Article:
Ten years and seven months ago I took my first trip to Kolkata, India. It was a trip that would change my life forever. At the time I was not out, and had also never left the United States. The farthest from my home had been to move away to college outside of Richmond, VA and for a church trip to Nashville, TN. As part of my senior year for undergraduate studies I pursued an internship that would have me working among the people of Kolkata, and in particular with a local church that had opened multiple schools for children and families in poverty. Part of the trip was running a sports class/camp for students at the various schools, and meeting with families across the city and smaller villages.
As I arrived in Kolkata the heat, even in January, was enough to remind me of the newness of the city. The distinct smells of curries, and spices enraptured my senses and I have come to love to include in my own food here at home. But what struck me the most was of course the people. In particular on that first trip I remember my first trip to Mani Square Mall. Our friends in the city and the school wanted to take us there because it would offer some “American” food. There was a McDonald’s, a Subway, and all the same clothing stores you would find across the US.
For me, what was most memorable of the trip to Mani Square wasn’t the food, or the stores, it was the first time I ever encountered a transgender woman in person. At the time of this trip I was not out, and I was working with a group of indigenous Christians. Our small group was told by the leaders that they were the hijra in Hindu, or the more oft used slur the meyechhele, and they were lost, and confused. Worse it was inferred because of who they were they were more than likely sex workers looking for a score. But in my silence I thought, NO, they are not. They are bold, and brave, and beautiful. They are standing before us, willing to interact with us as we stand in line in a culture that in 2009 was still extremely dangerous to them being out in public. Yet they refused to be silenced, they defied the stares, and they stuck together. This group of three women were anything but lost, they were defiantly true to themselves in a culture that treated them with apprehension or with outright hate.
The rest of the trip I wondered if I would encounter them again, as part of the trip we were supposed to be engaging with the people that lived near the schools, and church, but women like that were avoided. It set off my own dysphoria, and hidden identity, I could not be outed while abroad, worse, I could not appear to be a bad Christian as I was to set an example for others. But these women had stories, and they should have been welcomed and heard. I can’t but imagine what hearing their story would have done for me in 2009. How had they had the courage to come out? How had they found doctors and safe treatment? Were they safe, were they victims of violence? The answers would have shook me I am sure, especially as I revisit my own past and my current journey here in America. As trans women, we rarely are safe, we fight for our existence, and we have to become our own advocates. Violence, sexual trauma, and assault have a part in many of our stories, and their resilience and ability to be out and in public was a sign of their own super hero status.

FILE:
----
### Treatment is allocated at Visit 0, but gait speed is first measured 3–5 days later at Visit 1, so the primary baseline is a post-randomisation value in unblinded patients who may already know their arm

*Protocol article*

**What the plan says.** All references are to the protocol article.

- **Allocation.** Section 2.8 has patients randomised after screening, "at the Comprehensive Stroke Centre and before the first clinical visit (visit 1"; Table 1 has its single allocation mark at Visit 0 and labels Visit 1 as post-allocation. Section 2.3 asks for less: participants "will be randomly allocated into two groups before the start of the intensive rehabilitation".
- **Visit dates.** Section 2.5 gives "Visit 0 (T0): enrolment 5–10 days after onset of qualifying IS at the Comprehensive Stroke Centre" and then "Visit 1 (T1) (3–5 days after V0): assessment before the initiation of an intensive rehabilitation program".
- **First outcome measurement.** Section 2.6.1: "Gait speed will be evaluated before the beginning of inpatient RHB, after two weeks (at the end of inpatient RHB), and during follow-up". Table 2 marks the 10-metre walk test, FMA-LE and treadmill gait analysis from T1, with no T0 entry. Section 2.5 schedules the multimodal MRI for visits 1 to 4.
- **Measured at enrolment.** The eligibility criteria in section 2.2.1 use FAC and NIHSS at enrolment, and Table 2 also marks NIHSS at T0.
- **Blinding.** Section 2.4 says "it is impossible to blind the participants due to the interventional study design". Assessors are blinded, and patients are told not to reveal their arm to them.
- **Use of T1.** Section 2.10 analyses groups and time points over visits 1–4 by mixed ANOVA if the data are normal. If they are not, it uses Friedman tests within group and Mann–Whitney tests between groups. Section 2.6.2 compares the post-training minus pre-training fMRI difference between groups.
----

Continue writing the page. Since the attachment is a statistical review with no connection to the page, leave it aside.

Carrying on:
More importantly, I wonder if that day in January 2009 sitting in Mani Square I actually met Titsa? According to her story she has been an out trans woman for 15 years. She has also been an advocate, and activist during that time as well. She has worked within educating Kolkata, and even in the Bollywood film industry. That would mean in 2009 she was 5 years into her own story and living her life boldly looking forward to a better future.
What could she have taught me then, at 21?
What could she have confronted the church about?
What lesson could she have imparted to me as I struggled with my own identity?
These are questions that were and are still so needed. For the millions of trans people across India, and the billion across the world. I wish then in 2009 I would have been as bold as the women I encountered, and maybe, just maybe that could have altered the course for many.
Titsa’s work in Kolkata has been monumental, she starred in a film depicting a trans woman coming out that told her story to the nation of India. It boldly put at the forefront as she said, the need to treat all people with dignity and respect.
A lesson missed by my group in 2009 that still shakes me to the core.
She has worked with UC-Berkley and sparked the national debate that has brought about a change in LGBTQ and transgender specific policies. She has never been a woman to avoid as I was mistakenly led to believe about trans women in 2009, instead she has been a leader and an advocate that has changed her own country for the better.
So today, as I write this, I wish Titsa nothing but more success, and a long and happy marriage. Thank you for teaching others, for being yourself, and never letting the status quo be a reason to hide. You have changed Kolkata for the better, and I hope to work alongside you when I eventually return. And if we did cross paths in 2009 I am sorry, sorry that I was not nearly as brave as you, and that it took me eight more years to change and embrace who I knew I always was.
To read more about Titsa visit:
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To watch her beautiful ceremony visit: